In the opening pages of the Gospel we hear the words of St Elizabeth who upon welcoming Mary to her home said of Mary: ‘Blessed is she who believed that the promise made her by the Lord would be fulfilled.’ Thus the first beatitude we find in the Gospel is that of faith and it refers to who believed as St John Paul II said to the pilgrims visiting Rome in 1998. As Jesus was entering this world of ours in the mystery of his Incarnation, in the mystery of God becoming flesh, he awoke faith in Mary, a young girl from Nazareth. In Mary we discover faith in its pristine form. Mary believed not in an abstract deity but in God who comes to his people, in God who makes the first move. This first move of God fills people with grace to trust him, to accept his message as the Good News. This is what we discover in Mary. That’s why we keep turning to her because we don’t want to lose what we have been given by God. We want to cherish God’s first move made towards us. We want to see his grace grow in us into faith.
My Dear Sisters and Brothers! This Sunday the Holy Scriptures present us another woman. We are truly blessed with a feminine weekend this weekend. The woman whom we meet is very loud. I wish she had the strongest amplifier possible because what she says is precious. I think that the reason why Jesus appeared to be ignoring her was that he wanted her to keep saying what she was cherishing in her soul. Jesus wanted her to keep disclosing the riches filling her soul so that many more people could hear it.
The first riches is her motherly love for her daughter. The love which caused her suffer so much because of her daughter’s illness. We can understand and appreciate it. It resonates with our human experience. I believe that this is the reason why Mary is so attractive to us too. Our Blessed Mother also lived and loved in the way which was so human.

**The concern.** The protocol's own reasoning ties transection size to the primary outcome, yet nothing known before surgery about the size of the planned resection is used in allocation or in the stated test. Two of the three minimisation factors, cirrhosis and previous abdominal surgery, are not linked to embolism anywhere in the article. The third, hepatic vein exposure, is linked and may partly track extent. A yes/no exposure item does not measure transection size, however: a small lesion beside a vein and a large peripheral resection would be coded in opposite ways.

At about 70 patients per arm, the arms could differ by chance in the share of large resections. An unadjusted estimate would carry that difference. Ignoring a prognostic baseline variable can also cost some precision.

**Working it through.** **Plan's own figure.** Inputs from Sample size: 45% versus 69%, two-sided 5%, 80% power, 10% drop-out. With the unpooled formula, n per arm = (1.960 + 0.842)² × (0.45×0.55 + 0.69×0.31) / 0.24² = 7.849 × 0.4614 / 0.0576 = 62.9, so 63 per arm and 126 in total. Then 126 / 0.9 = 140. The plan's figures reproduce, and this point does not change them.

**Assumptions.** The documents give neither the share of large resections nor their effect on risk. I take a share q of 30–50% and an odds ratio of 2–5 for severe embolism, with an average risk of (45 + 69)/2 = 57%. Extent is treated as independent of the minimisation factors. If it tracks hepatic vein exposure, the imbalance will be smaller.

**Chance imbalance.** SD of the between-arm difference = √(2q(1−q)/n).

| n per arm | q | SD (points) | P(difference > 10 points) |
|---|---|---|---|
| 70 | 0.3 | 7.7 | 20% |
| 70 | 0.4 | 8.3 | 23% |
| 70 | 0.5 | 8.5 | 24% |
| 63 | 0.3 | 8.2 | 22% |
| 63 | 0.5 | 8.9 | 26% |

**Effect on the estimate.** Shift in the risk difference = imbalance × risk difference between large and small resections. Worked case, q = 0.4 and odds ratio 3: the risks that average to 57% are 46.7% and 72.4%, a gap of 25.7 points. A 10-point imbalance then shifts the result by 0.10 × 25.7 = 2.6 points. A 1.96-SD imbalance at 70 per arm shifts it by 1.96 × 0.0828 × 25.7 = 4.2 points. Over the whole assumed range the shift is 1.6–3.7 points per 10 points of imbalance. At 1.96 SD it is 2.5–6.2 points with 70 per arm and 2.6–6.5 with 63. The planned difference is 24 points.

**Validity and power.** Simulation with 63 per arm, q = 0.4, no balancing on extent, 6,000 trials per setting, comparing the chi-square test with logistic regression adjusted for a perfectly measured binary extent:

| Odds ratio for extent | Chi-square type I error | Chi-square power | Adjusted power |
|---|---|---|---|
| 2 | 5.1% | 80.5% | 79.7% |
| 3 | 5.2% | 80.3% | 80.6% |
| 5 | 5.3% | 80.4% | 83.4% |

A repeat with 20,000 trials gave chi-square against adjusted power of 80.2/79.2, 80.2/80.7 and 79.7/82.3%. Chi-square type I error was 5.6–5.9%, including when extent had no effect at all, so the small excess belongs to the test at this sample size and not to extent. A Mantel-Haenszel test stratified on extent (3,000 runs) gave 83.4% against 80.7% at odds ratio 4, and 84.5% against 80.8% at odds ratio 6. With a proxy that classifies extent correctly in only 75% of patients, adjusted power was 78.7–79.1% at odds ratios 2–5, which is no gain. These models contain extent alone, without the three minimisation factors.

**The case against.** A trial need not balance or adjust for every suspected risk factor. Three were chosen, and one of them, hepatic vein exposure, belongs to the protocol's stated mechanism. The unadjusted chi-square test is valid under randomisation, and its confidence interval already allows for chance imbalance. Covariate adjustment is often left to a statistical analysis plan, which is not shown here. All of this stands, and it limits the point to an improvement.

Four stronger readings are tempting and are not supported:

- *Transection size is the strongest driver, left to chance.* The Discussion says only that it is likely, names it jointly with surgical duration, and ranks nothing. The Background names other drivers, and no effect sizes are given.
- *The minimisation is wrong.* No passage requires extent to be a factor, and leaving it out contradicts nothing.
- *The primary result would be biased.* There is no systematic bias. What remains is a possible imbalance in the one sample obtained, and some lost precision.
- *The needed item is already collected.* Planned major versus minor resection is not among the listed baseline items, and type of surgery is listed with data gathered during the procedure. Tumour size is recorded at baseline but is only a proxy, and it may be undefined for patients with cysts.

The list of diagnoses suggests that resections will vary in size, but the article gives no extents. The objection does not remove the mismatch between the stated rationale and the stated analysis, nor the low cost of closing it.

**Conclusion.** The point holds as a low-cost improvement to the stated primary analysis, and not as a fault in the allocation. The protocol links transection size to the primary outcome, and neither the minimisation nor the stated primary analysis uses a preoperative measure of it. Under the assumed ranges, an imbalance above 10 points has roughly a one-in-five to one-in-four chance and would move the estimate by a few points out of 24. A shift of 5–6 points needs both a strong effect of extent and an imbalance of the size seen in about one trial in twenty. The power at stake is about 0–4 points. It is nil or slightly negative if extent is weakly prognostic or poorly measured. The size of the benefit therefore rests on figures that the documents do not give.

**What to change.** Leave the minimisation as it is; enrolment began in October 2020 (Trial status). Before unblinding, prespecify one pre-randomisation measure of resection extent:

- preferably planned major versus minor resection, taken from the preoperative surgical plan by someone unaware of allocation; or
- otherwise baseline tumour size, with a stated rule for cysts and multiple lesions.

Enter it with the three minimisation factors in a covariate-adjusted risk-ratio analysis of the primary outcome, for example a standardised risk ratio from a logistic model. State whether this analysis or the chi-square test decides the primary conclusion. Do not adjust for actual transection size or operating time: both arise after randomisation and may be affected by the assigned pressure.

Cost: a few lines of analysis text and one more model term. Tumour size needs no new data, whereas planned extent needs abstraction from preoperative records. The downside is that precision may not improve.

This first riches disclosed by the Canaanite woman from today’s Gospel, her deep love for her daughter was situated in the drama of the suffering experienced by the girl. We don’t know what kind of suffering it was but it must have been severe. Here the other riches of the Canaanite woman is disclosed. How often when suffering or difficulties impact us it seems to weaken our faith. My Dear fellow Christians let us pay attention to what the Canaanite woman is saying. Let us gather every single word she is saying. Let us take with us into our daily life every single word she is saying. She is a great mother indeed. She is also a ‘woman of great faith.’ This is how Jesus spoke of her at the end of the Gospel passage we have been given this Sunday.
We’ve already reflected on her motherly love. What can we say about her great faith?
She spoke of Jesus as ‘Son of David.’ This pagan woman must have definitely heard of Jesus. She might have even heard and seen him herself. As she speaks to him she acknowledges him as the one who fulfills the promises given to the People of Israel. Her pagan imagination about divine has been changed. Her image of divine is no longer about some god she must go to but it is the image of God who makes the first move, God who comes to his people because his feels compassion for them.
This pagan woman also speaks of Jesus as Lord. The Jews reserved this word for God as they out of reverence didn’t utter the Holy Name of God. The woman didn’t say it once. She didn’t say it twice. She said it thrice. Thus the way she addressed Jesus wasn’t accidental. She acknowledged in Jesus the God whom the Jews refused to recognize.
My Dear fellow Believers! If you find yourselves in a situation which makes you doubt God I invite you to turn to Our Blessed Mother. Let her calm the storm of fear and doubt in your soul. I also invite you to fill your heart and mind with the words of the Canaanite woman from today’s Gospel. In your struggle keep repeating to Jesus her words: ‘Son of David, take pity on me.’ When everything appears to suggest to you that God is not there for you keep saying: ‘Lord. Lord. Lord.’